朋友, Where’s My Car?

George Levy April 17, 2013 0
朋友, Where’s My Car?

Clearly what’s called for in situations like this is collective intelligence of the most basic kind and yet even today it is slow in forthcoming. And if recent history is any guide, we should not expect it anytime soon. In the early 1970s the global automotive industry faced a similar crisis. Reacting in alarm to the increasingly deadly pollution problems in major cities like New York and Los Angeles, the U.S. government imposed strict emissions standards and gave automakers a limited number of years in which to meet them.  Only General Motors was able to solve the problem, in part because only GM was big enough to marshal enough great minds to tackle it. Collective intelligence, but within the confines of a single corporate entity. The result was the catalytic converter, a literally game-changing technology which overnight reduced harmful vehicle emissions by over 90%.

So the system sort of worked, right? Not really. Yes, catalytic converters began to be used by every automaker selling vehicles in the U.S., but they only did so because GM gave them the technology. In one of the greatest examples of corporate largesse – think about how rarely you see those two words together — in world history, GM allowed every competing manufacturer to use the technology royalty-free.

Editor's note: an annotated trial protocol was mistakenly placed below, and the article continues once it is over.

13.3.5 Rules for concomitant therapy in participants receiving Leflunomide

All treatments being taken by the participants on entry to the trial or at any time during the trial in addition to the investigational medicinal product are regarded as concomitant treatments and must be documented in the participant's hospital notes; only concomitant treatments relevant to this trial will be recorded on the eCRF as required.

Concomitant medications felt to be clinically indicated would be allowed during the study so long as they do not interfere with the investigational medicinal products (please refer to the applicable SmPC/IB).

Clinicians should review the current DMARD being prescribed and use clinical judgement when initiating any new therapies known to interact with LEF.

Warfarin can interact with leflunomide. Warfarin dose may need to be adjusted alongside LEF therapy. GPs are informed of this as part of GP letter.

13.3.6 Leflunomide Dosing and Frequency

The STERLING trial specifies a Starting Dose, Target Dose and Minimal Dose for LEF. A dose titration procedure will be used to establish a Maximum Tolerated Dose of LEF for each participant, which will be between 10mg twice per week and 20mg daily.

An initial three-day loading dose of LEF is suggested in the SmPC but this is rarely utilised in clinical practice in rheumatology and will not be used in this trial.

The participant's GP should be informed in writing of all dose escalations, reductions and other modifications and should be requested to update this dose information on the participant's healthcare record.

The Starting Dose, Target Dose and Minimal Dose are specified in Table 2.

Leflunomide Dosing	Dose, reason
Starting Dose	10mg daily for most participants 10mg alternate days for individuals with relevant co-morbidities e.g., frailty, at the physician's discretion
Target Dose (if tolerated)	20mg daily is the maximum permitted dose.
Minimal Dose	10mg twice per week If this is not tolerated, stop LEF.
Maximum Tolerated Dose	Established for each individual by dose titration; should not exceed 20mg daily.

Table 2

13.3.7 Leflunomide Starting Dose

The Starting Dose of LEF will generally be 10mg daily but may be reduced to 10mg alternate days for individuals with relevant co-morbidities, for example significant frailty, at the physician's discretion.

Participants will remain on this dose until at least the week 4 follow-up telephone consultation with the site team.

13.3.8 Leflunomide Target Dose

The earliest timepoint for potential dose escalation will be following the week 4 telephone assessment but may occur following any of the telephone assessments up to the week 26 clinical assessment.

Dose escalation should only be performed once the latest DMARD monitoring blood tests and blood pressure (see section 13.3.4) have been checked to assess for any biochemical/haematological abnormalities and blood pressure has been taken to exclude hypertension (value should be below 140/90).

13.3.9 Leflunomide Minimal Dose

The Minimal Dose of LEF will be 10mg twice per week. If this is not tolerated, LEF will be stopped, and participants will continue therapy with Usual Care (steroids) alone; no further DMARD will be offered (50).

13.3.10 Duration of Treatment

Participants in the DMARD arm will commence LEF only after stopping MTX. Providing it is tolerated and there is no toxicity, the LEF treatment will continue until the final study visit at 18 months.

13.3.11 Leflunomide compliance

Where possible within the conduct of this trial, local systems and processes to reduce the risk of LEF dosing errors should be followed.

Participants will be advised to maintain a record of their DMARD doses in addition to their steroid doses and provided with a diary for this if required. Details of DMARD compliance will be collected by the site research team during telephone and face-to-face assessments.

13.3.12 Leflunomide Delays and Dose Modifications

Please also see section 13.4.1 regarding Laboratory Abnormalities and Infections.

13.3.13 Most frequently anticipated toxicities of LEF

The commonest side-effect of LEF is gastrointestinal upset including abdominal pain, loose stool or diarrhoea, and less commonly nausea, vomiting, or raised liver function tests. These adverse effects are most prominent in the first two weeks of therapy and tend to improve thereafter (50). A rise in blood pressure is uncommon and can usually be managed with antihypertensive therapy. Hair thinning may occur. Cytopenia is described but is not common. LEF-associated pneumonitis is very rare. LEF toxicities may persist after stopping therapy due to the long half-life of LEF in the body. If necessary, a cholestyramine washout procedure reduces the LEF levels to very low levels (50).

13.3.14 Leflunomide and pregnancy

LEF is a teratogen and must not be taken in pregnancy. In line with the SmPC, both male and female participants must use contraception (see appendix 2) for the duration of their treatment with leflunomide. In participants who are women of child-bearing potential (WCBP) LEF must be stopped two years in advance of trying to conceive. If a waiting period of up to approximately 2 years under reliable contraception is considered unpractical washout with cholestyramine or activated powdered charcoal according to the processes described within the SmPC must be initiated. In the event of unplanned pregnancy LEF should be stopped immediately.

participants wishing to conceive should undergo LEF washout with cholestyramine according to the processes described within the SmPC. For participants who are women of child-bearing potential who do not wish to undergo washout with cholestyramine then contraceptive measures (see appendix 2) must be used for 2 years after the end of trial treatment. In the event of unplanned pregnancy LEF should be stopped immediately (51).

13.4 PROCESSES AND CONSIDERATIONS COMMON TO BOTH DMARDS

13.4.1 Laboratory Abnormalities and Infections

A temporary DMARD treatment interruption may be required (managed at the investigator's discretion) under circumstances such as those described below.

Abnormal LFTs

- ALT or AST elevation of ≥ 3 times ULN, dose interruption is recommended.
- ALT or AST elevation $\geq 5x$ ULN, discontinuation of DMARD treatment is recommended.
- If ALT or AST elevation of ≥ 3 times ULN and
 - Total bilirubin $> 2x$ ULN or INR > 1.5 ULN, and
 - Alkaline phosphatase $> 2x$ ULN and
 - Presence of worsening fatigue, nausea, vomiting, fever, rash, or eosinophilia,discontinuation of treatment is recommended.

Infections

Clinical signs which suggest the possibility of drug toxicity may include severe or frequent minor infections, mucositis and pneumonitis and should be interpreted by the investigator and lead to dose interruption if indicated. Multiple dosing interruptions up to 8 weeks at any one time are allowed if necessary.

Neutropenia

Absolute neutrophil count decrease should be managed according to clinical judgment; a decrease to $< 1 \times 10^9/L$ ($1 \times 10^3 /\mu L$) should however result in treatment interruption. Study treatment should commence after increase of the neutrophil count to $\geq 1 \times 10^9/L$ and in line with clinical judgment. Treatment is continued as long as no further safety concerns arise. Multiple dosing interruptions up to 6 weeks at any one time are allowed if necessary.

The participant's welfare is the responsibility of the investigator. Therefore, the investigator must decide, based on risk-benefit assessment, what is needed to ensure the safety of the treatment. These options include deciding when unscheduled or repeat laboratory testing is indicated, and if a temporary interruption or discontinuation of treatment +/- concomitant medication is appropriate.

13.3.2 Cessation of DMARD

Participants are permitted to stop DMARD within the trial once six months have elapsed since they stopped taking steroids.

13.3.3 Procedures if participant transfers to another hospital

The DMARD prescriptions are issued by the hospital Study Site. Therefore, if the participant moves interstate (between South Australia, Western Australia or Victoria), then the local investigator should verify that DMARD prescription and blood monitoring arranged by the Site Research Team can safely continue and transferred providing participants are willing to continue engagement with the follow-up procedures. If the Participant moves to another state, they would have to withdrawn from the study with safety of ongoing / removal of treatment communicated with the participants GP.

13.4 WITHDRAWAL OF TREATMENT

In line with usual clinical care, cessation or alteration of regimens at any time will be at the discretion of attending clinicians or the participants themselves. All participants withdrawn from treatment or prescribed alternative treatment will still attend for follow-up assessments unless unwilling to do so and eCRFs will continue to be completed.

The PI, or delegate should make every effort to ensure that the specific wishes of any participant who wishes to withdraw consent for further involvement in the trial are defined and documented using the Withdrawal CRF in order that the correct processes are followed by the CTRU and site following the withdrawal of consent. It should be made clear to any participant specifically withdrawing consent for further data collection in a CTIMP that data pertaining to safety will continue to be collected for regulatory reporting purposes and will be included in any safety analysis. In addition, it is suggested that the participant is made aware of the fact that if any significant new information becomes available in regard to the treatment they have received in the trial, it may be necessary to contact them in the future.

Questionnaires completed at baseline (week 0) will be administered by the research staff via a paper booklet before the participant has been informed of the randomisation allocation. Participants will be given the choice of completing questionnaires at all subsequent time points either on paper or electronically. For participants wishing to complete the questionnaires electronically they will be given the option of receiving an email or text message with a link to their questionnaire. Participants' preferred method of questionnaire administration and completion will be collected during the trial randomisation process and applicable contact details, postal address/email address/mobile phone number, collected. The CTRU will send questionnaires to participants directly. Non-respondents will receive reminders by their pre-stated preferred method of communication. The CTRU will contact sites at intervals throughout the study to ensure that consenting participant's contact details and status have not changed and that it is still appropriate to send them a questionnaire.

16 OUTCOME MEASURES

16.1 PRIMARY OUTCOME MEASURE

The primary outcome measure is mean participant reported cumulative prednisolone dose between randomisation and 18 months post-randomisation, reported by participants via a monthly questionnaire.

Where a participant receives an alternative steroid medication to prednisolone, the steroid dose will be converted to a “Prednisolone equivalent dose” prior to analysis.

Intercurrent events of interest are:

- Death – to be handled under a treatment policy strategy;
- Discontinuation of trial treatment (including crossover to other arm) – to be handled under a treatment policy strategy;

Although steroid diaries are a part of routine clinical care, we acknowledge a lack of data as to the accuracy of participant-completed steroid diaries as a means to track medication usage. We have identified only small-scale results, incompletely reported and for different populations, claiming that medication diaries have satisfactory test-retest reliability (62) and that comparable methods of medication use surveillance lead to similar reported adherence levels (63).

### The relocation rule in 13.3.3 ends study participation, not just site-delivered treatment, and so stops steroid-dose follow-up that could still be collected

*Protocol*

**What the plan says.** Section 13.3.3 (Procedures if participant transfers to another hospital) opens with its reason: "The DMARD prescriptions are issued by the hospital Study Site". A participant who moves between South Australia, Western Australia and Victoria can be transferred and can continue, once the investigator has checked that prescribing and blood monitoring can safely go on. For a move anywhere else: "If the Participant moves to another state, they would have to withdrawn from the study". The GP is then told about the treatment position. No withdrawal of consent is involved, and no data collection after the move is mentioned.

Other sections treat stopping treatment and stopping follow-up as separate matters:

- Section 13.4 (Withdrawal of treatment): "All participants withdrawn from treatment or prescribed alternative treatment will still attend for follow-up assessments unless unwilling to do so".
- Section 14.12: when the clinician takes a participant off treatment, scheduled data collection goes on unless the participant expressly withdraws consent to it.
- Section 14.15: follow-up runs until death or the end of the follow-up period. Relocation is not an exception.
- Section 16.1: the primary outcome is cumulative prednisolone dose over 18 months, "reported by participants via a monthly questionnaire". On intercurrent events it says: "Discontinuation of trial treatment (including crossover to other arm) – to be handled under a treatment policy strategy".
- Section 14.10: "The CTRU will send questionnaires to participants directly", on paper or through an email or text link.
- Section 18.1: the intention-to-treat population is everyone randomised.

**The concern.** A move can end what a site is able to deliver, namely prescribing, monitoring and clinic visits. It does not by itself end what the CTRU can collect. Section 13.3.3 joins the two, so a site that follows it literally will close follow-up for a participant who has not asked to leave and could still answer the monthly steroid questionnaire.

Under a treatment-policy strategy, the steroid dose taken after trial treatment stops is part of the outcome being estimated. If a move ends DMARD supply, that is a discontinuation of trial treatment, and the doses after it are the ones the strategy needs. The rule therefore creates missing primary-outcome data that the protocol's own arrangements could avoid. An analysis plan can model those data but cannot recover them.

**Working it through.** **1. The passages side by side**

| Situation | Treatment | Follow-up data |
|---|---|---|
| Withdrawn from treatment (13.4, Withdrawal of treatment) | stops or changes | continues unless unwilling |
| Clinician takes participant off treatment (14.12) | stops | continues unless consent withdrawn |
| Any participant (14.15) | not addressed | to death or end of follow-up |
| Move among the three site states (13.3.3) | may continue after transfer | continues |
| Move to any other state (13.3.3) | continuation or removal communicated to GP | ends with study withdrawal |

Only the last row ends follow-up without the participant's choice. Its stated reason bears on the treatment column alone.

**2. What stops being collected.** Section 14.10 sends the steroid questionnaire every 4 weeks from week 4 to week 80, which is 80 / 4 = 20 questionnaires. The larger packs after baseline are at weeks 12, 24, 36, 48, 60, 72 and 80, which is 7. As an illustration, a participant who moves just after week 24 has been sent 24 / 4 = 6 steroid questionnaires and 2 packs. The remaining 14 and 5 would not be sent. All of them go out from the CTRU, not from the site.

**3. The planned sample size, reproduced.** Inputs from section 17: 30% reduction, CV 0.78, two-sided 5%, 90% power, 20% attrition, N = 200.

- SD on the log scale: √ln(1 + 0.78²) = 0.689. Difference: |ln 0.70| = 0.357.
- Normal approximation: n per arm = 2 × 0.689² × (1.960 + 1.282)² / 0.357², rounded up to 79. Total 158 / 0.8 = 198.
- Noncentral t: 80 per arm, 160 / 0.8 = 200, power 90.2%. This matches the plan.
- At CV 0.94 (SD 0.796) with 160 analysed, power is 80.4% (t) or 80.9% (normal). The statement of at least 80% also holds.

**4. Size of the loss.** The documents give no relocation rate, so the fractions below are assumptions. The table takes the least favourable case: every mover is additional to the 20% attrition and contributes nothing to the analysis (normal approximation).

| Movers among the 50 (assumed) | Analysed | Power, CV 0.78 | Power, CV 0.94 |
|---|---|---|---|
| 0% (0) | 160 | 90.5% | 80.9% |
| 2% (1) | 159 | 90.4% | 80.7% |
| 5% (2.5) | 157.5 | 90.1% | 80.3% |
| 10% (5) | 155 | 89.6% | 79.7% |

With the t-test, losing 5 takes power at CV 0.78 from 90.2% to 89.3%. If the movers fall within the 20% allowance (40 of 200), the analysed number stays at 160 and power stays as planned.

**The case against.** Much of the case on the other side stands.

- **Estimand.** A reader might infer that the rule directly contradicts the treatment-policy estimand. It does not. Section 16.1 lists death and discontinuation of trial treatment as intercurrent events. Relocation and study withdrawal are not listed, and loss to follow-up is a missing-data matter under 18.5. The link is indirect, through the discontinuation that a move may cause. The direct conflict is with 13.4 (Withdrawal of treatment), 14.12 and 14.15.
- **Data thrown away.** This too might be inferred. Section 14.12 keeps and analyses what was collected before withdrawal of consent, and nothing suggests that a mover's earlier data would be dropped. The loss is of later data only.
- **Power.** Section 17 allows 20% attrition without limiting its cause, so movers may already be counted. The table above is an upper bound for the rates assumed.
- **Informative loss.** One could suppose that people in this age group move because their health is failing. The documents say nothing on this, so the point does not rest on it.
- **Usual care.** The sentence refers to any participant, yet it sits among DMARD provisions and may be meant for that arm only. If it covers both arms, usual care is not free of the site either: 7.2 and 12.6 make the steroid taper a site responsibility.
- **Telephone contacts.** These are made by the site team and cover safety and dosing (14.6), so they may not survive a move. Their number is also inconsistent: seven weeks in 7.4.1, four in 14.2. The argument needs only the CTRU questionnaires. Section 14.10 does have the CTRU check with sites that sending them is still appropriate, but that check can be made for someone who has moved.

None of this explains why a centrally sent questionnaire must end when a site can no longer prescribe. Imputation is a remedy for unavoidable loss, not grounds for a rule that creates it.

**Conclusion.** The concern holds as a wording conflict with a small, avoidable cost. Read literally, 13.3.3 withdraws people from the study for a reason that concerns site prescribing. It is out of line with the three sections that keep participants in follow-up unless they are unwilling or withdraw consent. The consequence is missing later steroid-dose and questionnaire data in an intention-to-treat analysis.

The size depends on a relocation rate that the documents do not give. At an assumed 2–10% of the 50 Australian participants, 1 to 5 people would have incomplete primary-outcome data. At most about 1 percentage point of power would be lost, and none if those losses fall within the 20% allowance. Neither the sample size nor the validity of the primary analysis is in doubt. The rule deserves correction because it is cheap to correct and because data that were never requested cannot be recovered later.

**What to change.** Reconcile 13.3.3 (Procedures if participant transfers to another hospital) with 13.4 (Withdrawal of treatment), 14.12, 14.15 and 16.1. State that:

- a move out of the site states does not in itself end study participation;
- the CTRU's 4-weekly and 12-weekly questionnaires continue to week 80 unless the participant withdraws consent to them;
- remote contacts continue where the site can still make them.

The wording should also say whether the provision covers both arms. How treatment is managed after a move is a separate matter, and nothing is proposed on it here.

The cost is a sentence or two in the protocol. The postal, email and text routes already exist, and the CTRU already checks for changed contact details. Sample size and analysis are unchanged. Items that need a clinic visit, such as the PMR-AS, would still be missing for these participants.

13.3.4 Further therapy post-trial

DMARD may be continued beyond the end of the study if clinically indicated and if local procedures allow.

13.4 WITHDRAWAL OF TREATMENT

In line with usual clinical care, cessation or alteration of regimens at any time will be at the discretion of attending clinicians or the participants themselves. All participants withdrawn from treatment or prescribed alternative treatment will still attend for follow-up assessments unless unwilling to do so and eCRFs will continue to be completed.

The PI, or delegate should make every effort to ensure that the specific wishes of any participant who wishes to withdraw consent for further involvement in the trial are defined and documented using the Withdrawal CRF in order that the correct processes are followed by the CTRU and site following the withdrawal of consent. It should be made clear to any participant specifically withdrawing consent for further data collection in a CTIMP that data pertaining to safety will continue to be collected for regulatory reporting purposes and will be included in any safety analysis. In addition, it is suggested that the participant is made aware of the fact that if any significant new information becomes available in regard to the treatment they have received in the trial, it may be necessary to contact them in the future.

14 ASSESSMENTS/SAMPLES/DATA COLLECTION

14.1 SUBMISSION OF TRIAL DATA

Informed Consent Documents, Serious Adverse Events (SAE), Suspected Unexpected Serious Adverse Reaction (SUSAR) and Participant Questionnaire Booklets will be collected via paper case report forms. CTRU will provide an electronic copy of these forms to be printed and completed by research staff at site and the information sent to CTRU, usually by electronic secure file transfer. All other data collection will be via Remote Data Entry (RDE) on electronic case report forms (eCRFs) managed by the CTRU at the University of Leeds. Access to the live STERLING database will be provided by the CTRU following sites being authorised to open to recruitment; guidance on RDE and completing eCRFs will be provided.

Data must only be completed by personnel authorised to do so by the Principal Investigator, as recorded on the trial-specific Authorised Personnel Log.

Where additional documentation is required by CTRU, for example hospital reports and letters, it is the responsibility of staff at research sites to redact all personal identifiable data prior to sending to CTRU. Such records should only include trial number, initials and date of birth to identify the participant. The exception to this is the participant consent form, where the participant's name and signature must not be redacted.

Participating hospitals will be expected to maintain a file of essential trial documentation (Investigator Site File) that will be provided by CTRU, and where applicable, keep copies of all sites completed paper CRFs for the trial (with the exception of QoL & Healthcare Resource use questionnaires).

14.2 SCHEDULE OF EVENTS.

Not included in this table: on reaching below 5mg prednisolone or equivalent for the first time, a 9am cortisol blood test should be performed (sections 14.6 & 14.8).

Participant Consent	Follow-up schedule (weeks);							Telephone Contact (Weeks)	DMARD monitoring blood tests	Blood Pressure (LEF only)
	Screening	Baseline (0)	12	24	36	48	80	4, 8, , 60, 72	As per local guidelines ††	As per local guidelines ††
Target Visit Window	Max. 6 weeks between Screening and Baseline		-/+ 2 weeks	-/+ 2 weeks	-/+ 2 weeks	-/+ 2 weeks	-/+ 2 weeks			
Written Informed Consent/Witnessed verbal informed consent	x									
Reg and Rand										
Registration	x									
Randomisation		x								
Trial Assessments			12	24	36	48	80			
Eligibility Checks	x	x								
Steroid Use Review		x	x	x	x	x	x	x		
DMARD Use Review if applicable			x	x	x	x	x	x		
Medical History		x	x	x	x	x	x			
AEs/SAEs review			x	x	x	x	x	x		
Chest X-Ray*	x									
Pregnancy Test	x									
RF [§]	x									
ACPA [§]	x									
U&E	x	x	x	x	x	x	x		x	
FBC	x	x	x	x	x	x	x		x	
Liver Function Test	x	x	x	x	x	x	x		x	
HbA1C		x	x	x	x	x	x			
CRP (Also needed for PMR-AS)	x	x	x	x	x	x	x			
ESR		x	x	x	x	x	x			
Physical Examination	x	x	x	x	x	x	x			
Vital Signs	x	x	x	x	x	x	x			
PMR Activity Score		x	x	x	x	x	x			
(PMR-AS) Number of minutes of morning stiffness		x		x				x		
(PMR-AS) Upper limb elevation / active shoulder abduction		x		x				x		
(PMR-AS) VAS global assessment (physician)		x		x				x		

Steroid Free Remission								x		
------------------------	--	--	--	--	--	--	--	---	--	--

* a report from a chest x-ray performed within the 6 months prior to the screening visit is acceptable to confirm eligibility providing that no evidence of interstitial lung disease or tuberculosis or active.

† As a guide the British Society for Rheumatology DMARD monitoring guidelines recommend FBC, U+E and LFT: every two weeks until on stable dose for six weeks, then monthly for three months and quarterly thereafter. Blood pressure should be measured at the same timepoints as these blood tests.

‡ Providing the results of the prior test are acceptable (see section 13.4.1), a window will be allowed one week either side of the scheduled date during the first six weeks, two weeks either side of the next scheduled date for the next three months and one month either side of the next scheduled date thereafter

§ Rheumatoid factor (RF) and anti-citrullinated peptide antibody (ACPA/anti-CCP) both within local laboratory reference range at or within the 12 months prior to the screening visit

The company’s motives were not completely altruistic. GM was by far the market leader and since the ’50s had been warned by federal regulators that if its market share grew, it would be subject to anti-monopoly legislation. Simply put, if GM had withheld the catalytic converter from its competitors it would have put all of them out of business in the world’s largest auto market overnight – and woken up the next morning to subpoenas to appear in front of the U.S. Congress.

The greater tragedy this time around is that the technology to fend off the looming energy supply crisis already exists. It could be implemented tomorrow. Fuel cell technology is not quite ready for mass production, but advanced electric and hybrid technology is. The technology exists, for example, to cost-effectively convert not just future vehicles but every existing vehicle to electric or part-time electric (hybrid) drive. But so far no government is demanding it and no automaker has committed to it.

In the global auto industry, the biggest obstacle to collective intelligence is not a shortage of intellectual capital, but the lack of a crisis big enough and urgent enough to compel it into action.

 

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